They paid them money, and they turn around and write favorable letters for them

    I think this qualifies and taxable payments to these “charities.” In other words, they were paid off, not giving charity funds.

    • TuxthePenguin says:

      Simply put – the “charitable” part of a donation is the amount in excess of goods or services received in return from a 501c3 entity. If you “donate” $100 for a $50 gift card, your charitable donation is only $50.

      What’s the dollar value of that letter? You could argue that there is some time involved plus the postage… but you’d have a hard time proving that. Mostly the value is intangible and the IRS doesn’t like to get into those types of arguments. After all, how many organizations advertise that they are “Proud Supporters of the (Insert Name here) Foundation.” What is the value of being able to advertise that fact? Yet the IRS doesn’t force them to discount that charitable donation for that value.

      Now, if they gave the donation with the UNDERSTANDING that they’d write a letter – ie, I’ll give you $10k if you write a letter in support, but not before – then you could discount the entire amount as a non-charitable contribution. But you’d need some evidence of that. Fat chance finding that.

      • Loias supports harsher punishments against corporations says:

        What about the lost money from NOT writing that letter? Perhap not illegal, but certainly immoral to stop giving because they wouldn’t stand next to you on some unrelated issue.

        And if I was on the board deciding whether this merger is legal, and got letters of support from their charities saying “they gave us money, so we support them” (which is how I’d interpret these letters) not only would that have no bearing on my decision, I imagine I’d think less of the company for requesting them.

        • partofme says:

          Future money is just that, future money. If anyone could prove that future money was tied to the letters, then the last case Tux mentions is applicable… to future donations. None of the past donations would be covered. You’d also need the same type of proof. Which is definitely a “good luck” situation.

      • nybiker says:

        And why do they have to say ‘proud’? We get it. I can’t stand seeing that phrase – proud sponsor. What, if the word isn’t there, are we to think someone put a gun to their head and said ‘ok, donate and say you are proud’?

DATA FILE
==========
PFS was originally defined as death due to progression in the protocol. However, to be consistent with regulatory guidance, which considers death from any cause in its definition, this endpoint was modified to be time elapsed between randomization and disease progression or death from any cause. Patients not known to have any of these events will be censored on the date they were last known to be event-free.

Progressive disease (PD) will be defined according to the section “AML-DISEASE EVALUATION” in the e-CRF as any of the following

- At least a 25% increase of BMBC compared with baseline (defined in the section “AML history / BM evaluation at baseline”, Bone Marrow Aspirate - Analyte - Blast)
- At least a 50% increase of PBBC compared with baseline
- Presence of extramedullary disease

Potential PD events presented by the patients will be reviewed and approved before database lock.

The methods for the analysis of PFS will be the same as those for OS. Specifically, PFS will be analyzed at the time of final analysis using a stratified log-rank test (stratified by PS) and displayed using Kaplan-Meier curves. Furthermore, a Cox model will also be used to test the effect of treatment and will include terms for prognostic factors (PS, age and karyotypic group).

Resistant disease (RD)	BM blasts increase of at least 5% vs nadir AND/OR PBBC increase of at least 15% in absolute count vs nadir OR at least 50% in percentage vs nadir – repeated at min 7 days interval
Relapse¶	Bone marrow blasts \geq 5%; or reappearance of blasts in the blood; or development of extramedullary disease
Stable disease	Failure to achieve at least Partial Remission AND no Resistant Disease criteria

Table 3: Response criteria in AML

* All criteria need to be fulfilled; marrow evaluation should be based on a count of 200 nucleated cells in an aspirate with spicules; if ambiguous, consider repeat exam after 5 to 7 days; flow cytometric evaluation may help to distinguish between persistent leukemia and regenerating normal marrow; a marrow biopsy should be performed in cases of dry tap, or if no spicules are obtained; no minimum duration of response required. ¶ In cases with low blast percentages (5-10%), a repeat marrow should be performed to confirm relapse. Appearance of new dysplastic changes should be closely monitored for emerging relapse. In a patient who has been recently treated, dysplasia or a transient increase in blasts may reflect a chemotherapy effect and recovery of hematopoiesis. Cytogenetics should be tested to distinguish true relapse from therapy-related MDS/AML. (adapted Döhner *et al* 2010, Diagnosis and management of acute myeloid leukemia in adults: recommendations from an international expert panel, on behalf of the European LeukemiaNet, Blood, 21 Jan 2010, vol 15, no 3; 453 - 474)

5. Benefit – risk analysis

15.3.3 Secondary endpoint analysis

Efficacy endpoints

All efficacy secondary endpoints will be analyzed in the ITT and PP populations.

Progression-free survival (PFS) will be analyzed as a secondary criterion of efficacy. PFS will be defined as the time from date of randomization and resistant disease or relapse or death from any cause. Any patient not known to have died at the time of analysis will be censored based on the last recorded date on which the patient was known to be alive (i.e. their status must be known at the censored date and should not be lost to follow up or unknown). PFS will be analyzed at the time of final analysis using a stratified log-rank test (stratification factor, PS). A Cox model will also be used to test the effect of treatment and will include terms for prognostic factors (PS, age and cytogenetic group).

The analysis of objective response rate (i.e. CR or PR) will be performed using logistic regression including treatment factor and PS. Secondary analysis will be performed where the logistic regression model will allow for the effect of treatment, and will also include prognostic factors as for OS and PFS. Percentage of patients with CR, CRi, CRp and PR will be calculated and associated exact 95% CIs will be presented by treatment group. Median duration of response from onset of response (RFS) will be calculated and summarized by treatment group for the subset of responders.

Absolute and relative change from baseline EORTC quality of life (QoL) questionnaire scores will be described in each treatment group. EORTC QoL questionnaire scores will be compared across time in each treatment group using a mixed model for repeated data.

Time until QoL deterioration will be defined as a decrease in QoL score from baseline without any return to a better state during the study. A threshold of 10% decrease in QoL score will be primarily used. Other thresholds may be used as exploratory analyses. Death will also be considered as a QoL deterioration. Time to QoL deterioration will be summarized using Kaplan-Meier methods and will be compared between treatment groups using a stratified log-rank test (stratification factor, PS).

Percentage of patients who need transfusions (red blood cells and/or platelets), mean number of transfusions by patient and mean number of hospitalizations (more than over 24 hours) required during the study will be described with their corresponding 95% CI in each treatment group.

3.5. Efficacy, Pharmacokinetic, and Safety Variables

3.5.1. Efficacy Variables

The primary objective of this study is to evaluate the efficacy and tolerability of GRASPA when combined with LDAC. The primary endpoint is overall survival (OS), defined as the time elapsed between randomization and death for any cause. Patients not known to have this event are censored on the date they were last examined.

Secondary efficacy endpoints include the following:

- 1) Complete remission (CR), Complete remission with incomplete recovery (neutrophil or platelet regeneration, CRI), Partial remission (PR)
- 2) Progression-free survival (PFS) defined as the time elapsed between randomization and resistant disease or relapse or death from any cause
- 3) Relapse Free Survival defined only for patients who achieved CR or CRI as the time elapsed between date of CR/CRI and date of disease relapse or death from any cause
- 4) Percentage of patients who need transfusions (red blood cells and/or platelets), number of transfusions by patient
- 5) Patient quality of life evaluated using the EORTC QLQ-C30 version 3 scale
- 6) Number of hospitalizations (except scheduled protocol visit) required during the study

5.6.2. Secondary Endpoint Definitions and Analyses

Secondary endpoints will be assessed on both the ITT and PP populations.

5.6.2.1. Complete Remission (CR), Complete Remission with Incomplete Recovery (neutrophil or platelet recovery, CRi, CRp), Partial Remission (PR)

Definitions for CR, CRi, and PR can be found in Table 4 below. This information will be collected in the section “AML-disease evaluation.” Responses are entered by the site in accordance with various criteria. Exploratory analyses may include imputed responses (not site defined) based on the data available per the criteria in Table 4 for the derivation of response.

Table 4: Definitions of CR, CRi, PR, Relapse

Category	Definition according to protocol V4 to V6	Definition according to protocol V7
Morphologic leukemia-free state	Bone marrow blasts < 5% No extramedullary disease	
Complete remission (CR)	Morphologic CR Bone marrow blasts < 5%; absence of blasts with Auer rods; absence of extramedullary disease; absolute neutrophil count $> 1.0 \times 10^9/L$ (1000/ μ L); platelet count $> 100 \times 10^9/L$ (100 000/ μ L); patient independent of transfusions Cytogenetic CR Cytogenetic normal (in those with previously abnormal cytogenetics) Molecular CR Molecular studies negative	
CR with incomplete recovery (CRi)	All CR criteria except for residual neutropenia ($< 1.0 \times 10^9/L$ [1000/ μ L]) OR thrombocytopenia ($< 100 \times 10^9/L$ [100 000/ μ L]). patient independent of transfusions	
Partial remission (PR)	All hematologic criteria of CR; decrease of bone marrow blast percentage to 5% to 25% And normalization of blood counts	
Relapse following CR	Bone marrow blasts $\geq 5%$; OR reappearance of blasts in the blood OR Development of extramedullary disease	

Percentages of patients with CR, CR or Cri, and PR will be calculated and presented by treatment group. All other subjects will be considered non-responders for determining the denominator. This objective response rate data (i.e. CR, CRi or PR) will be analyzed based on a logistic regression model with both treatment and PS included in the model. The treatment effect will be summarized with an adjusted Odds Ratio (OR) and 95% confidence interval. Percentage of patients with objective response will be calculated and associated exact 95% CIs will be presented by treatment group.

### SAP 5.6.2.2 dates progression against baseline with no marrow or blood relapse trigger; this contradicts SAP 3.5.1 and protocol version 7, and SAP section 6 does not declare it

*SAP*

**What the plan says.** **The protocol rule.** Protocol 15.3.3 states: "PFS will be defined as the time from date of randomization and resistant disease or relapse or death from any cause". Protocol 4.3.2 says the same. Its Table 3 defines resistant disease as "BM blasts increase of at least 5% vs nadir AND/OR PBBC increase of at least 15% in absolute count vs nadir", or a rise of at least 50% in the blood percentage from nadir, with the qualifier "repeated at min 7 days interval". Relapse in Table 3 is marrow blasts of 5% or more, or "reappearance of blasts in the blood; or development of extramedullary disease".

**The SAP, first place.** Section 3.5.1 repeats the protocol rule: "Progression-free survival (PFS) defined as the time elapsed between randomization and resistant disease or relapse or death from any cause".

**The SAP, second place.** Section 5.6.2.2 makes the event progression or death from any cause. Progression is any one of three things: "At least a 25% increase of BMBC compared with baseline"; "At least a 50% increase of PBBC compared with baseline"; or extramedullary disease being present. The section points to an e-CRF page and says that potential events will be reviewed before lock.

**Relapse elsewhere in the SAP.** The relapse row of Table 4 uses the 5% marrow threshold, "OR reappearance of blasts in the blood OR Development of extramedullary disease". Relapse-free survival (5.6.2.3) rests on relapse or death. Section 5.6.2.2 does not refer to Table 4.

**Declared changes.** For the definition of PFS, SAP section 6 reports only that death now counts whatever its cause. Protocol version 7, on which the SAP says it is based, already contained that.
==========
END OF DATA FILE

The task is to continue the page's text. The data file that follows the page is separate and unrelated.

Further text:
And maybe we shouldn’t let those companies that make that statement deduct their ‘contribution’? Let’s face it, all we need to know is that any given company makes a contribution. Why should they be able to advertise that fact and expect us to shop at their store or buy their product? If I make a contribution to Adventure Cycling Association, all they do is note it in their annual report and I get a thank you letter. That’s good enough for me, regardless of the amount. Sure they’ll break it out (like my alma mater and most other recipients do), but that’s it as far as the public notification gets. Maybe if I put the ‘proud sponsor’ messages in my email signature or on a website I might design, I can get people to hire me? Hmmm, maybe I’ve got something there.

    • ARP says:

      Agreed, if there is a quid pro quo of anything other than putting your name on plaque, acknowledging them in a newsletter or some other kind of “thank you” recognition, its a pay-off and isn’t a tax deductible charity donation.

    • tacotaco says:

      Don’t be naive. A corporations responsibility is to it’s shareholders and it’s job is to make money, no corp will ‘donate’ money. They are all in it for something, even if it’s just publicity or to look like they are pandering to a particular cause. There’s nothing wrong with that, but corporations are not and should not be philanthropists.

    • pecan 3.14159265 says: